How The Great Lakes Could Drive The Rust Belt’s Economic Future
The region’s greatest asset is also one of its most underutilized.
Take a drive east into downtown Cleveland on the West Shoreway, and you’ll see it. There on the lakefront, as you pass by First Energy Stadium, The Rock & Roll Hall of Fame, and the Great Lakes Science Center sits the future of the Rust Belt economy.
Or at least what could be the future: a large wind turbine.
In the face of climate change brought on in large part by fossil fuel consumption, the future of the economy in the Rust Belt — and the rest of the world, really — is alternative energy.
The Great Lakes present a criminally underutilized asset in that regard.
According to a large-scale data analysis and forecasting undertaken by the McHarg Center for Urbanism and Ecology at the University of Pennsylvania called The 2100 Project: An Atlas for a Green New Deal, some 100 million new people will live in the United States by the end of the century. That’s in addition to the nearly 330 million already making America their home, millions of whom may be forced to migrate to areas like the Rust Belt due to the effects of climate change in other regions.
All of those people, to say nothing of the industries that will employ them, are going to consume energy. Lots of it. According to The 2100 Project, the country would need about 150 million acres of wind farms, or a territory just slightly smaller than the state of Texas, to meet the power needs of the future.
Falling behind already?
The 2100 Project states that “Wind production is most viable offshore (the Atlantic Coast, Pacific Coast, and Great Lakes) with some possibility of wind in the scrub lands of the mid-country. Pockets of good potential wind energy also occur along the Appalachian Mountains and west of the Rockies.”
If the Great Lakes offers one of the most viable offshore sites for wind production in the country, why are the states that border the Great Lakes not doing more to grow this forward-looking industry?
The American Wind Energy Association (AWEA), in its recently released Fourth Quarter Market Report for 2019, states that Texas and Iowa, long the wind power leaders in the United States, both set new records last year for single year wind capacity installations. While Illinois and Michigan were both in the top 10 for new installations in 2019, the rest of the Rust Belt is conspicuously absent.
A lack of support from state lawmakers may be at least partially to blame for the Rust Belt failing to capture momentum. In Ohio, for instance, legislators enacted a freeze of renewable portfolio standards (RPS) in 2014, and neutered those standards as well. Language that required half of Ohio’s renewable energy production to come from in-state sources was jettisoned, allowing more out-of-state conglomerates to sell to Ohioans. When the initial freeze expired, lawmakers attempted to extend it, but it was vetoed by then-governor John Kasich.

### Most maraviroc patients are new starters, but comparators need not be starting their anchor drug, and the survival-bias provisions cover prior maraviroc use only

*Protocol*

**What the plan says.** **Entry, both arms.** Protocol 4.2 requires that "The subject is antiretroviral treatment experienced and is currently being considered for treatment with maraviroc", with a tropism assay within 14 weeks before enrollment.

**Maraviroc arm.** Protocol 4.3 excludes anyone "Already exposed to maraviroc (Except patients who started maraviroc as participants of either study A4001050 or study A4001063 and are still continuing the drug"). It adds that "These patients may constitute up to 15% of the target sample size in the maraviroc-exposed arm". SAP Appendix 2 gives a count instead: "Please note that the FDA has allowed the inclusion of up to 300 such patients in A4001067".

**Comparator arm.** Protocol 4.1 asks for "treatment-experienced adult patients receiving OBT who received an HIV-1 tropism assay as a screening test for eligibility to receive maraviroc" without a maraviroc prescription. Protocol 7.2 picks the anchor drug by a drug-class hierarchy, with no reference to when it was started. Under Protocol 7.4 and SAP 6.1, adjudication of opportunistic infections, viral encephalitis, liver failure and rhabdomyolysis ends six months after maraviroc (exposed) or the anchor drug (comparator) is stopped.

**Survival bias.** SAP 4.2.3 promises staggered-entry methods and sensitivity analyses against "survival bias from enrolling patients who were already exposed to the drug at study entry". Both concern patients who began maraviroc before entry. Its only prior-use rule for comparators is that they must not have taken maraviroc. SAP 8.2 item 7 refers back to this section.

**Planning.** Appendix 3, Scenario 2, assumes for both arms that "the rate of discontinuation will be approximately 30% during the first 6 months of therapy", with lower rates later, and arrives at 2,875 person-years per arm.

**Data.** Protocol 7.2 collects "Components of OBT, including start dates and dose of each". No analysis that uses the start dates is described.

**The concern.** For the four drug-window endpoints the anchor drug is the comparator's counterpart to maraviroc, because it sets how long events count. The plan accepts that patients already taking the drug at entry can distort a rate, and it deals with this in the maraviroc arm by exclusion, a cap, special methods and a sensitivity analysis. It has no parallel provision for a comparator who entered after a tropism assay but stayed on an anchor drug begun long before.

The United States already lags far behind China, the world’s leading wind energy producer by a large margin, and policies hostile to alternative energy will not help make up the difference. And within America, the Rust Belt region faces stiff competition from the aforementioned Texas and Iowa, as well as states on both coasts, the Great Plains, and the sleeping giant of New York.
An economy in its infancy
Wind power is an industry still largely in its infancy. As demand for fossil fuels decreases, a small army of jobs will need to be created and filled in the wind energy industry — everything from manufacturing, installation, and maintenance of turbines to electrical engineering to supply chain and delivery. The places that lead that charge in alternative energy production are going to gain the lion’s share of those jobs.
One study from the Special Initiative on Offshore Wind claims that construction of the United States’ wind energy supply chain alone could be worth up to $70 billion to businesses.
“America’s offshore wind industry is taking off and what people see now is just the tip of the iceberg,” said Stephanie McClellan, study author and Director of SIOW, at the University of Delaware’s College of Earth, Ocean and Environment.
Among the components outlined by the paper for a utility-scale build-out of offshore wind capacity in the United States includes:
- More than 1,700 offshore wind turbines and towers — $29.6 billion
- More than 1,750 offshore wind turbine and substation foundations — $16.2 billion
- More than 5,000 miles of power export, upland and array cables — $10.3 billion
- More than 60 onshore and offshore substations — $6.8 billion
- A wide range of marine support, insurance and project management activities — $5.3 billion
Utility giant Giant Electric is already operating or building manufacturing operations for turbines in China, France, and the United Kingdom, and as demand in America grows, finds it “inevitable” that such investments will also be made stateside.
Why shouldn’t Rust Belt states along the Great Lakes like Illinois, Michigan, Ohio, Pennsylvania, and Wisconsin reap the benefits of such investments?
What is at stake for the Rust Belt cannot be understated. The Great Lakes present a pathway to a thriving economy in the climate change future. Renewable energy has already overtaken the fossil fuel industry in number of jobs, and the cost of renewables has dropped in line with that of fossil fuels. The opportunity is there for those who choose to seize it.
As the wind energy economy continues to grow, the Great Lakes can either be utilized as the asset they are, or the Rust Belt can be left behind.